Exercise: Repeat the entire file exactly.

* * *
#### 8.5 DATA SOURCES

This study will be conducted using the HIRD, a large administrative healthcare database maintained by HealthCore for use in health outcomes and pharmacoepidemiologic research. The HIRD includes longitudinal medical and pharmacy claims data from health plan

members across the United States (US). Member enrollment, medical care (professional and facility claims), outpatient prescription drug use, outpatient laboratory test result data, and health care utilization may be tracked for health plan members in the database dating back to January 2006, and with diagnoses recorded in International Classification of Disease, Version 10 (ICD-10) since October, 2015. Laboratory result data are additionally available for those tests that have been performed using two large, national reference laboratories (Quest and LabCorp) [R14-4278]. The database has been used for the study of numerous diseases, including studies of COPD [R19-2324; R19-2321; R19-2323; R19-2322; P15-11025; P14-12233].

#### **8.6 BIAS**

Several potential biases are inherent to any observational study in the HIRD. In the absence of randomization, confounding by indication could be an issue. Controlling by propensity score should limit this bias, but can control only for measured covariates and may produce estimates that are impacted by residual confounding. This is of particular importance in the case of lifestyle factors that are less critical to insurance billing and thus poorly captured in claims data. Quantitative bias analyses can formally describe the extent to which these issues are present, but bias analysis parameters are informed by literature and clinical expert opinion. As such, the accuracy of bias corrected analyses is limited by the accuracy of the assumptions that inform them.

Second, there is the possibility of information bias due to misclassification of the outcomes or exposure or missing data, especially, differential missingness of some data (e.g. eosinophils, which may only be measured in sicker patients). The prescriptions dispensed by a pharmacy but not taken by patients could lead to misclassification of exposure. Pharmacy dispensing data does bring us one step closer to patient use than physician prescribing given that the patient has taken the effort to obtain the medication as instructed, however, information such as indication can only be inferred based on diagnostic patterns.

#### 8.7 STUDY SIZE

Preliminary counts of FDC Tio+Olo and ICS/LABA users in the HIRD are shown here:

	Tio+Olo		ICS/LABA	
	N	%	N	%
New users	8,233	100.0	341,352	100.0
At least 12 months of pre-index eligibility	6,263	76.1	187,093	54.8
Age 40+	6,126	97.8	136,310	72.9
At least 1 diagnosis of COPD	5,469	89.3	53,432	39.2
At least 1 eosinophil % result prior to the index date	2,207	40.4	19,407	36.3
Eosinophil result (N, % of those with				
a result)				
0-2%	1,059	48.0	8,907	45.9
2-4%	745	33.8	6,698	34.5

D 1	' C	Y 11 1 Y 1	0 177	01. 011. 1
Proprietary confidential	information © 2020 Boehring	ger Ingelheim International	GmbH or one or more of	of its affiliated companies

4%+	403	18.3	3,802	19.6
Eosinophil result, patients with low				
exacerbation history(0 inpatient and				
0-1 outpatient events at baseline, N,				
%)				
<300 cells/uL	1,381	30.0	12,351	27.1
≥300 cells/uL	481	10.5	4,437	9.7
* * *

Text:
#### 8.5 DATA SOURCES

This study will be conducted using the HIRD, a large administrative healthcare database maintained by HealthCore for use in health outcomes and pharmacoepidemiologic research. The HIRD includes longitudinal medical and pharmacy claims data from health plan

members across the United States (US). Member enrollment, medical care (professional and facility claims), outpatient prescription drug use, outpatient laboratory test result data, and health care utilization may be tracked for health plan members in the database dating back to January 2006, and with diagnoses recorded in International Classification of Disease, Version 10 (ICD-10) since October, 2015. Laboratory result data are additionally available for those tests that have been performed using two large, national reference laboratories (Quest and LabCorp) [R14-4278]. The database has been used for the study of numerous diseases, including studies of COPD [R19-2324; R19-2321; R19-2323; R19-2322; P15-11025; P14-12233].

#### **8.6 BIAS**

Several potential biases are inherent to any observational study in the HIRD. In the absence of randomization, confounding by indication could be an issue. Controlling by propensity score should limit this bias, but can control only for measured covariates and may produce estimates that are impacted by residual confounding. This is of particular importance in the case of lifestyle factors that are less critical to insurance billing and thus poorly captured in claims data. Quantitative bias analyses can formally describe the extent to which these issues are present, but bias analysis parameters are informed by literature and clinical expert opinion. As such, the accuracy of bias corrected analyses is limited by the accuracy of the assumptions that inform them.

Second, there is the possibility of information bias due to misclassification of the outcomes or exposure or missing data, especially, differential missingness of some data (e.g. eosinophils, which may only be measured in sicker patients). The prescriptions dispensed by a pharmacy but not taken by patients could lead to misclassification of exposure. Pharmacy dispensing data does bring us one step closer to patient use than physician prescribing given that the patient has taken the effort to obtain the medication as instructed, however, information such as indication can only be inferred based on diagnostic patterns.

#### 8.7 STUDY SIZE

Preliminary counts of FDC Tio+Olo and ICS/LABA users in the HIRD are shown here:

	Tio+Olo		ICS/LABA	
	N	%	N	%
New users	8,233	100.0	341,352	100.0
At least 12 months of pre-index eligibility	6,263	76.1	187,093	54.8
Age 40+	6,126	97.8	136,310	72.9
At least 1 diagnosis of COPD	5,469	89.3	53,432	39.2
At least 1 eosinophil % result prior to the index date	2,207	40.4	19,407	36.3
Eosinophil result (N, % of those with				
a result)				
0-2%	1,059	48.0	8,907	45.9
2-4%	745	33.8	6,698	34.5

D 1	' C	Y 11 1 Y 1	0 177	01. 011. 1
Proprietary confidential	information © 2020 Boehring	ger Ingelheim International	GmbH or one or more of	of its affiliated companies

4%+	403	18.3	3,802	19.6
Eosinophil result, patients with low				
exacerbation history(0 inpatient and				
0-1 outpatient events at baseline, N,				
%)				
<300 cells/uL	1,381	30.0	12,351	27.1
≥300 cells/uL	481	10.5	4,437	9.7